Question Windows 10 will not install on new 1TB SSD

Dec 25, 2018
So I got a new 1TB WD Blue SSD the other day and I can't for the life of me install windows 10. My other drives (128GB ADATA and 1TB Toshiba HDD) are the drives I was using previously and they work flawlessly. The 128GB ADATA is the drive with windows 10 installed currently. I've been needing to do a clean windows 10 install so I thought instead of wiping my current drive I would buy a new one and format it before wiping anything. I'm installing by booting from a USB and the most common error I get is "We couldn't create a partition or locate an existing one". I have disconnected all other drives from the computer, set the ssd I'm attempting to format to sata slot #1, wiped the disk clean and reformatted with command prompt and made sure the format is GPT. Still nothing will remedy the problem. On my 4th attempt, once I disconnected the other drives and switched the SSD to the #1 slot, I was successful in getting windows 10 to install but when it loaded up for the first time it wasn't detecting any of my hardware. I thought it maybe didn't load everything correctly so I thought I would wipe the drive and start again. Ever since I can't get the drive to format with windows 10 and end up with the "We couldn't create a partition or locate an existing one" error. Can anyone help me?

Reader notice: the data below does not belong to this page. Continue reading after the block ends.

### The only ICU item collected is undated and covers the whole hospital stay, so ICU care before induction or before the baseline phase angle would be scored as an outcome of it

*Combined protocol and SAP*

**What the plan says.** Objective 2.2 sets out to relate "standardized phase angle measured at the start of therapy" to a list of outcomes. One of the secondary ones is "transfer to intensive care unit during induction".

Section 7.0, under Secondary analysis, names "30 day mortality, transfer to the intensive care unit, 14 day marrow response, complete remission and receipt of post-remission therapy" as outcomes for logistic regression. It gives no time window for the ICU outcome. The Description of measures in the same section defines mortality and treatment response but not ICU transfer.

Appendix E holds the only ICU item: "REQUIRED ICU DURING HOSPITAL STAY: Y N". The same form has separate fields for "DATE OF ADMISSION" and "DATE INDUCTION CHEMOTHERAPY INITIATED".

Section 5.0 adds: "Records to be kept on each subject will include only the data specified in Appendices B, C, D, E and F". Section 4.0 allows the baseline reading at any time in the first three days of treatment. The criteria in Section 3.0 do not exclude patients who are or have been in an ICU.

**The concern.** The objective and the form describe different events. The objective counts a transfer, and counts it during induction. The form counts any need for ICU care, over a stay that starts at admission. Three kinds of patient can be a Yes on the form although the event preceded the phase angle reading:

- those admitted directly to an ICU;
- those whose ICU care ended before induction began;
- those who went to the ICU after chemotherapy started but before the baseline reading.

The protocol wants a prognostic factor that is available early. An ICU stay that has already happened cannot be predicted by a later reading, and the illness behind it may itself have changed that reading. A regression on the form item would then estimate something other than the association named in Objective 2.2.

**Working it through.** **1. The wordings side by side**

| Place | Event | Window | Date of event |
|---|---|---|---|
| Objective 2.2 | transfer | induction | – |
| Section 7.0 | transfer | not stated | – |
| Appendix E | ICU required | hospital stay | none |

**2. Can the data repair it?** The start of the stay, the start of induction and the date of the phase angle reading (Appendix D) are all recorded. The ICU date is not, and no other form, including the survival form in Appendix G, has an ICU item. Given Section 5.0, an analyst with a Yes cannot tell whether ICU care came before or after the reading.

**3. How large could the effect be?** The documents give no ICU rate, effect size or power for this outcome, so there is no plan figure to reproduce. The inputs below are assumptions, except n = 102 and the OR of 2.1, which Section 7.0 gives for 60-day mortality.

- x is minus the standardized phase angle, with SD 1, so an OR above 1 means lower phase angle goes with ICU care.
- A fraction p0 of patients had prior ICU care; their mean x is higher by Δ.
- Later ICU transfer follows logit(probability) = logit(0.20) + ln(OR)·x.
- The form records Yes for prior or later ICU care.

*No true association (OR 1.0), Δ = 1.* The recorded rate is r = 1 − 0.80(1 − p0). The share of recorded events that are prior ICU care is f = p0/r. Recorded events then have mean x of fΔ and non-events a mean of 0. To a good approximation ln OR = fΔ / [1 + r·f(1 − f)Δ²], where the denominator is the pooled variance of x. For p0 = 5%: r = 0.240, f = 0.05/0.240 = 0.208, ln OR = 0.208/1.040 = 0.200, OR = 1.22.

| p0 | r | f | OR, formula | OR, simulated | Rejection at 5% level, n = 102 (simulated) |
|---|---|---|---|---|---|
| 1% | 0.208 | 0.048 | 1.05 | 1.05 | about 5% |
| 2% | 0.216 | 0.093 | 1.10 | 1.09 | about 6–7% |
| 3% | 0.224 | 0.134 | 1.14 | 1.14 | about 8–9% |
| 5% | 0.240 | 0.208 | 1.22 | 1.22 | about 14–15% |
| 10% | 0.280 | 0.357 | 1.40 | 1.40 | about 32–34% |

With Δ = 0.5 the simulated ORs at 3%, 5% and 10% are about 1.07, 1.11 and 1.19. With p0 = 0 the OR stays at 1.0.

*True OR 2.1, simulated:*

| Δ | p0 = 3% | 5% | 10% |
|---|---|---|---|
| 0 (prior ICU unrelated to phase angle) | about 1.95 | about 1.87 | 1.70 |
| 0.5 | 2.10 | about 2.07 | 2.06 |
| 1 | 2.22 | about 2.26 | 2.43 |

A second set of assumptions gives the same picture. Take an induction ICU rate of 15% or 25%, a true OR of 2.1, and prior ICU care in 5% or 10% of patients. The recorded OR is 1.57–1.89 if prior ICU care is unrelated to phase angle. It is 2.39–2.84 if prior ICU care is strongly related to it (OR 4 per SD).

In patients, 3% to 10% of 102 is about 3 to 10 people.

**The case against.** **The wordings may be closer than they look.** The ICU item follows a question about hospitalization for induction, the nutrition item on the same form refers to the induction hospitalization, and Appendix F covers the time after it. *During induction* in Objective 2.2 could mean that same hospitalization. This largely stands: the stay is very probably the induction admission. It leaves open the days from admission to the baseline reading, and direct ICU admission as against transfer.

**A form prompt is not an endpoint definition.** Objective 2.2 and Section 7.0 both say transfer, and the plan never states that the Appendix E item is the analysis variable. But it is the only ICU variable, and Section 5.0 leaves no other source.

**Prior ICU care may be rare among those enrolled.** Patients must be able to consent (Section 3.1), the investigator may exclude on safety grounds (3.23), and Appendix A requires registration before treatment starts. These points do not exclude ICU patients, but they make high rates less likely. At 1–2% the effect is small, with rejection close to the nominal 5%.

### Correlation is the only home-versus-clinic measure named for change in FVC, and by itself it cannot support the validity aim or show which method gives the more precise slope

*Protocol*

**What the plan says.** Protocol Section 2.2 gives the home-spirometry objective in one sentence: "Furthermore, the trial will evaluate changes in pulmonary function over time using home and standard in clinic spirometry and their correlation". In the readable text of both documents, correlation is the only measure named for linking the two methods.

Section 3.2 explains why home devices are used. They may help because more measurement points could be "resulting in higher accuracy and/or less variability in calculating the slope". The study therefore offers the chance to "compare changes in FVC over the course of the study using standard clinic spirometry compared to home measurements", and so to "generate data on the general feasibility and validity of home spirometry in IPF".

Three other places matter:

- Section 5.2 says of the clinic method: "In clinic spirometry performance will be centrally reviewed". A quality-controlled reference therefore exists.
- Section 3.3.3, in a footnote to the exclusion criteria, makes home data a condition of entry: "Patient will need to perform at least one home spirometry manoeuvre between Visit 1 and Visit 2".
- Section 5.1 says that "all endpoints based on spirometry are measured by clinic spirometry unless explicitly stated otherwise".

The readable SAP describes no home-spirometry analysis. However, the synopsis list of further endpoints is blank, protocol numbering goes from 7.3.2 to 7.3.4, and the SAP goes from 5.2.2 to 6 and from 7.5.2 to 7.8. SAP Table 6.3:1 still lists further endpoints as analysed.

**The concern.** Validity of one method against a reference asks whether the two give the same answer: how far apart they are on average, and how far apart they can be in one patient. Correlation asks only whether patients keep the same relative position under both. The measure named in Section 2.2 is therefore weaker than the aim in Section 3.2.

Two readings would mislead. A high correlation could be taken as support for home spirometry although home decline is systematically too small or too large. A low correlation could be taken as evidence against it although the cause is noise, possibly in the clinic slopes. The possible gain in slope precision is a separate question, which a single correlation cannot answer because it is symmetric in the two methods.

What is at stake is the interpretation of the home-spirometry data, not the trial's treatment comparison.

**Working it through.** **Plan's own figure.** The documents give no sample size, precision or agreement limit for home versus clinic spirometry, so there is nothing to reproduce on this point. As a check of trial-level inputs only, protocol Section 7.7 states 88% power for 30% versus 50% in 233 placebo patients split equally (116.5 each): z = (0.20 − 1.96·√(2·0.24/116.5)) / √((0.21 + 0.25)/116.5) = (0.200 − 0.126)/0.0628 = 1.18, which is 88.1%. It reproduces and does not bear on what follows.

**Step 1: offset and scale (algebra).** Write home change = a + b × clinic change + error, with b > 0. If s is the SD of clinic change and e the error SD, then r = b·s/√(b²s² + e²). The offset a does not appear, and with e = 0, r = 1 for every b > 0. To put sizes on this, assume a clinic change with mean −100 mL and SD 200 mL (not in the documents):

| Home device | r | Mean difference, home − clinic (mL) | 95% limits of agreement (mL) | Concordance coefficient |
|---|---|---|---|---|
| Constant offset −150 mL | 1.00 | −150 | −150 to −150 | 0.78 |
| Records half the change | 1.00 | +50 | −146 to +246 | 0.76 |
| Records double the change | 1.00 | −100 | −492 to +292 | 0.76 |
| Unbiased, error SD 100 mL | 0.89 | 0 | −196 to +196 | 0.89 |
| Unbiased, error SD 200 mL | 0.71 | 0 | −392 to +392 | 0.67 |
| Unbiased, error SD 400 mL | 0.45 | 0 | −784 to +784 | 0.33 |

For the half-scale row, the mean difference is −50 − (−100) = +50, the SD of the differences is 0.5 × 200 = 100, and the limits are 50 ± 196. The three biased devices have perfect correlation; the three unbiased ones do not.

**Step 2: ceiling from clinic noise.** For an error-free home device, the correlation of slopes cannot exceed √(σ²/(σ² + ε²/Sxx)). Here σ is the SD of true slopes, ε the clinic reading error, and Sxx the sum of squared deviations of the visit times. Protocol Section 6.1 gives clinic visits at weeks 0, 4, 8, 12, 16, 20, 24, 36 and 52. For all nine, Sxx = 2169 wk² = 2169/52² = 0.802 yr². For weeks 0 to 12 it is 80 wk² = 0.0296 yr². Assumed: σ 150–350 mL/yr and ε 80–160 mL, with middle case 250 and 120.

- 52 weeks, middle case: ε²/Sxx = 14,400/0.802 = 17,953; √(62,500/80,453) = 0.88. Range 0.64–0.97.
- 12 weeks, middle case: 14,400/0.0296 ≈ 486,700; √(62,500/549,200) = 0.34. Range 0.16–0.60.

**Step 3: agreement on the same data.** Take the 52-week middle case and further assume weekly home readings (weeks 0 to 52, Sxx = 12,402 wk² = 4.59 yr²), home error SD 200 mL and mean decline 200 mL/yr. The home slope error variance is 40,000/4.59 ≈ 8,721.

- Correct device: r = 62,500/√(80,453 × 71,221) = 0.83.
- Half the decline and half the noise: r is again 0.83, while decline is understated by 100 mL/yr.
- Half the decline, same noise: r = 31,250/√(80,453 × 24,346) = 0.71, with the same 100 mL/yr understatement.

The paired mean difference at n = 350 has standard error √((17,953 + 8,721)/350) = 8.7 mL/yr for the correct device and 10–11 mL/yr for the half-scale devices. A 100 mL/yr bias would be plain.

Apr 13, 2019
I found this "
  1. Go into your bios and set the HDD that you want to install as the very first boot device. Save and restart.
  2. Manually access your boot loader when bios starts. From here select your USB to boot with.
  3. Proceed normally with the install.
It seems that the partition manager in the windows installation gets confused when when it detects a USB that has a higher boot priority then the HDD you're installing on. It thinks the USB is the system partition. By setting the HDD to the first booting device, it no longer looks at the USB as a boot device.

This would also explain why the removal of the USB while creating the partitions, works. By removing the USB, it no longer sees it and so it skips to the next bootable device to look for the windows system partition. When it doesn't find one, it will now search for a device to create it on its own.
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